John Glenn, Aviator from an era of heroic deeds, passes.

Builders,

For the next day or two, there will be brief stories in the news about the passing of John Glenn. To younger Americans, it will seem something of a mystery why this old man mattered. Tonight I actually feel sorry for these younger people, because they have spent all of their lives saturated in a consumer mass media that convinced them that celebrities and wealthy people are ‘heroes” to be admired.

.

mercury_test_pilots-1.jpg

Standing beside a Convair F106-B aircraft in a January 1961 photograph are the nation’s Project Mercury astronauts. Left to right, are M. Scott Carpenter, L. Gordon Cooper Jr., John H. Glenn Jr., Virgil I. “Gus” Grissom, Walter M. Schirra Jr., Alan B. Shepard Jr. and Donald K. “Deke” Slayton.
Credits: NASA

.

Above, the ‘Mercury Seven’; Alan Shepard, Gus Grissom, Gordon Cooper,Wally Schirra, Deke Slayton, John Glenn, Scott Carpenter,  with an F-106. They were selected from hundreds of candidates. While the film “The Right Stuff” questioned if they were actually quintessential aviators, five decades showed that without question they were great Americans, men we can all be proud of. Such people still exist, but in a consumer driven society, attention and admiration are driven to ‘personalities’ which support marketing.

.

John Glenn, the last living Mercury Seven astronaut, was an actual hero from a time when Americans understood that no celebrity ‘talent’ nor accumulation of wealth was to be admired, the only thing that should qualify an American for the admiration of his fellow countrymen was a supreme act of courage or will, in the face of mortal danger. Such a deed could advance our national mission,  morals or ethics, or it could simply be a selfless act out of love for a fellow human, it was not for sale, no one could buy it, and there was no skill that could be falsely elevated to compare to it. By this measure, John Glenn’s life was Heroic.

.

If you want to understand the transition point in American culture from the admiration of actual heroes to admiring wealth, let me present a simple two minute film of a very famous, but little seen debate speech. In a primary election, A wealthy businessman Howard Metzenbaum, believed in the post Vietnam era he could score political points by deriding John Glenn’s military record and NASA service as “Never having held a real Job” The video below covers John Glenn responding:

.

.

On that day, The values of John Glenn, the admiration of “A dedication to duty that meant more than life itself”, prevailed. But in time, our society was lead away from admiring such beliefs. I feel sorry for any young person who has been told that Hillary Clinton or Donald Trump is worth admiring, or should even be mentioned in the same breath as John Glenn. This country has produced, and still produces humans well worth the admiration of all of their fellow countrymen, but evidently too many people believe that we can’t have such people in national leadership. It is my great hope that I will live to see this corrected. Even if it never is, I know what makes a person admirable and heroic, and the life of John Glenn will always meet that standard. -ww.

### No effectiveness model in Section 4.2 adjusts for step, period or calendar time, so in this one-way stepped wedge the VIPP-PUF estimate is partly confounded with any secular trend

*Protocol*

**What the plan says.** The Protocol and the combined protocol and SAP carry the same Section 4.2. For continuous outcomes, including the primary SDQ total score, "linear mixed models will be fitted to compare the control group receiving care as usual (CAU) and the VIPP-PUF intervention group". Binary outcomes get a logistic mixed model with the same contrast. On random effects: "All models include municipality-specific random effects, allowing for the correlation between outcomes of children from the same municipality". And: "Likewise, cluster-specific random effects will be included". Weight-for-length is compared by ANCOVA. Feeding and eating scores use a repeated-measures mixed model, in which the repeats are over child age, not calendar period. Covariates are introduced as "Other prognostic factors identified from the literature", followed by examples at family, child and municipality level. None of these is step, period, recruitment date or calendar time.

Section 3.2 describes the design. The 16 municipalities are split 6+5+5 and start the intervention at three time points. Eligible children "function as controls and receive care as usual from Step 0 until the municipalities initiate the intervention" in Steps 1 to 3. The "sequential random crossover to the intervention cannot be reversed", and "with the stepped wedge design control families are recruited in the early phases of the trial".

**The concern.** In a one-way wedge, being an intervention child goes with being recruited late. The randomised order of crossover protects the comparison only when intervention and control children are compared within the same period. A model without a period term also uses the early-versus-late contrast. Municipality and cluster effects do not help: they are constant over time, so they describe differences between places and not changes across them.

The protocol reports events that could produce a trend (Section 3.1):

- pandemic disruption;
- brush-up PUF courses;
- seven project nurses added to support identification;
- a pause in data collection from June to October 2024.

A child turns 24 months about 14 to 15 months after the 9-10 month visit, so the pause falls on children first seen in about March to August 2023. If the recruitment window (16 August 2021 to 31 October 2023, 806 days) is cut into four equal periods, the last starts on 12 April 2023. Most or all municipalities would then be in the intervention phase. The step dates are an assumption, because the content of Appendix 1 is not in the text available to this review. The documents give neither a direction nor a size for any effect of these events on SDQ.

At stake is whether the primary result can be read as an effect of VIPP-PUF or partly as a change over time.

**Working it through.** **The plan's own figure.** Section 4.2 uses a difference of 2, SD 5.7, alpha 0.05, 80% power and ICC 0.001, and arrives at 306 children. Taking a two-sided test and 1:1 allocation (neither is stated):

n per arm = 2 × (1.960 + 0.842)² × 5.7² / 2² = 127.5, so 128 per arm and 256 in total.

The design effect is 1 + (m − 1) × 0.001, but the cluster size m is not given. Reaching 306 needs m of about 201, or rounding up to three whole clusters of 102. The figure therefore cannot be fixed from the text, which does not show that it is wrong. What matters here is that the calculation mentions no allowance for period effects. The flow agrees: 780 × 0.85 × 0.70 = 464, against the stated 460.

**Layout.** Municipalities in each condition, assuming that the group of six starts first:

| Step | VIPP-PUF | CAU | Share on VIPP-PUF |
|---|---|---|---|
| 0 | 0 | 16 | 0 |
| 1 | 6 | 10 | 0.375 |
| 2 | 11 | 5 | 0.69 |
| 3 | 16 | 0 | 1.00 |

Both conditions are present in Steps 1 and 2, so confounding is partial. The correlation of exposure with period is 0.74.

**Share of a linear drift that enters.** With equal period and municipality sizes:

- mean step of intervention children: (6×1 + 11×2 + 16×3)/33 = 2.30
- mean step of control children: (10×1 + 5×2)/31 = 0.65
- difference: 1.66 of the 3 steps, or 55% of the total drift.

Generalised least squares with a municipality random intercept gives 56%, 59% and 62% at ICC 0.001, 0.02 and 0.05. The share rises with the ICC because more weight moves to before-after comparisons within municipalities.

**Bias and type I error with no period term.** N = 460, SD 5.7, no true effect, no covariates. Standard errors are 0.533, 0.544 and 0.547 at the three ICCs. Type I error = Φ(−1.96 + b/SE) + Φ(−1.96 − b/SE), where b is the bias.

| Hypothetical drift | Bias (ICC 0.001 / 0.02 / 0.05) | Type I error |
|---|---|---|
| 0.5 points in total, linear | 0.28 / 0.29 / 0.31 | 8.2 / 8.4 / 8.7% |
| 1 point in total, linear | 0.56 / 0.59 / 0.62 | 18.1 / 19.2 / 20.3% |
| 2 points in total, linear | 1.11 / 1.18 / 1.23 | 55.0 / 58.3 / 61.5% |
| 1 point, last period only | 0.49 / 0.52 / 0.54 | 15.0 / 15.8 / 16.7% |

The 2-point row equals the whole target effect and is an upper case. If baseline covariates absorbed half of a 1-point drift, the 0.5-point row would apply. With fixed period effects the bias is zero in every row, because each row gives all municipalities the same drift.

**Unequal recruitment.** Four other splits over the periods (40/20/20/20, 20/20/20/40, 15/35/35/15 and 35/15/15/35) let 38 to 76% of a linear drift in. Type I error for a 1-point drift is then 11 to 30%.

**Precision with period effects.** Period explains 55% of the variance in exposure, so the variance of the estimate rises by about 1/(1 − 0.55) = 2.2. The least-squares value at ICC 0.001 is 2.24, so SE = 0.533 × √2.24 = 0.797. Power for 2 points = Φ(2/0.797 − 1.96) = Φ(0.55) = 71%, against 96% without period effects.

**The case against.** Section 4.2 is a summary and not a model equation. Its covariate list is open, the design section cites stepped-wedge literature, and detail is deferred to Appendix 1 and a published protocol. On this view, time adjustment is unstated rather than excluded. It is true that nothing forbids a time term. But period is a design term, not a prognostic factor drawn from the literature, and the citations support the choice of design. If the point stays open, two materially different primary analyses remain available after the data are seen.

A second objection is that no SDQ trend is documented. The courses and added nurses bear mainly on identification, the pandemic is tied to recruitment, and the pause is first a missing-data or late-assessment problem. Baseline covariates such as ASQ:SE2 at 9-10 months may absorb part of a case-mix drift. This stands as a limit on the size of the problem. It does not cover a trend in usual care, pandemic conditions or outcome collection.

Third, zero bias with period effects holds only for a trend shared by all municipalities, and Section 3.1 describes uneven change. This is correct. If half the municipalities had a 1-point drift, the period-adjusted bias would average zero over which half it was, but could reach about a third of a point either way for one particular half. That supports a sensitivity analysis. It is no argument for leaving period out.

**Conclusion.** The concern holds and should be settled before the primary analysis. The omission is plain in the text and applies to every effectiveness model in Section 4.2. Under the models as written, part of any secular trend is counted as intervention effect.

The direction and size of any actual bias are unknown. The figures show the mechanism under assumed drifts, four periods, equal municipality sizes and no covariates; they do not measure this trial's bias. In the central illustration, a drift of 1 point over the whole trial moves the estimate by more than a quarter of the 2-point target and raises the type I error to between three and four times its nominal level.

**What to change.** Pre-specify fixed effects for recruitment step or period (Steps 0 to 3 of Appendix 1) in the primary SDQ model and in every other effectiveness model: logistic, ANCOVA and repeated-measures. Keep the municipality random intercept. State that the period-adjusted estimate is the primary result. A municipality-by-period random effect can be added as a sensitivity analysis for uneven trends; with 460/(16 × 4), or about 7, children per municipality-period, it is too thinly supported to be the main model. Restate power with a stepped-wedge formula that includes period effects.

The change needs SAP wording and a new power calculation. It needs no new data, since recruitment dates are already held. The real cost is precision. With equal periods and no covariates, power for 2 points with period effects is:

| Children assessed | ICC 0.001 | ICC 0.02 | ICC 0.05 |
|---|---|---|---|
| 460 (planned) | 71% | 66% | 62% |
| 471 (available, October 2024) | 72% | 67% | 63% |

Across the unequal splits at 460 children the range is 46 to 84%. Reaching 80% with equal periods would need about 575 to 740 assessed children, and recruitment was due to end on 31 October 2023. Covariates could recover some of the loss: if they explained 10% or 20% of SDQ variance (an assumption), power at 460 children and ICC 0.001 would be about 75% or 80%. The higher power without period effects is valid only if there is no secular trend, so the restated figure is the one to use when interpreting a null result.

.

xxxxxxxxxxxxxxxx

.

I suggest Trump admirers read the books “Faith of my Fathers”(McCain), “When Hell was in Session” (Denton) “The Passing of the Night”(Risner) and  “In Love and War“(Stockdale) to understand the kind of Americans he has no respect for because they were POWs. He said it, it was never apologized for,  it in my book, that actually makes him pathetic. Trump stated that building his wealth was his ‘service’ to our country. Contrast this with the life of Floyd Thompson, America’s longest held POW, who returned after 9 years to a family who didn’t know him, nightmares, divorce, alcoholism, a coma and a stroke, medical discharge and isolation. Yet he never spoke a single negative word about our country, the Army or his fate. He died alone at age 69.

I suggest HRC admirers read the 1997 NYT article below. It explains how the body of Larry Lawrence, a giant fundraiser for the Clintons, had to be exhumed from Arlington National Cemetery, because it was revealed that his entire war record and military service record was fabricated. Bill Clinton had gotten a special exemption to have him buried there, and he was warned in advance that Lawrence was probably lying, but to the Clintons, it wasn’t a reason not to pay back a donor. Glenn will likely be buried at Arlington; Risner and Denton are already there, along with the Challenger Astronauts. One day McCain will join his father and Grandfather there, and one day my own father will rest there, and I greatly prefer that none of the people there were lying campaign contributors of the Clintons.

.

.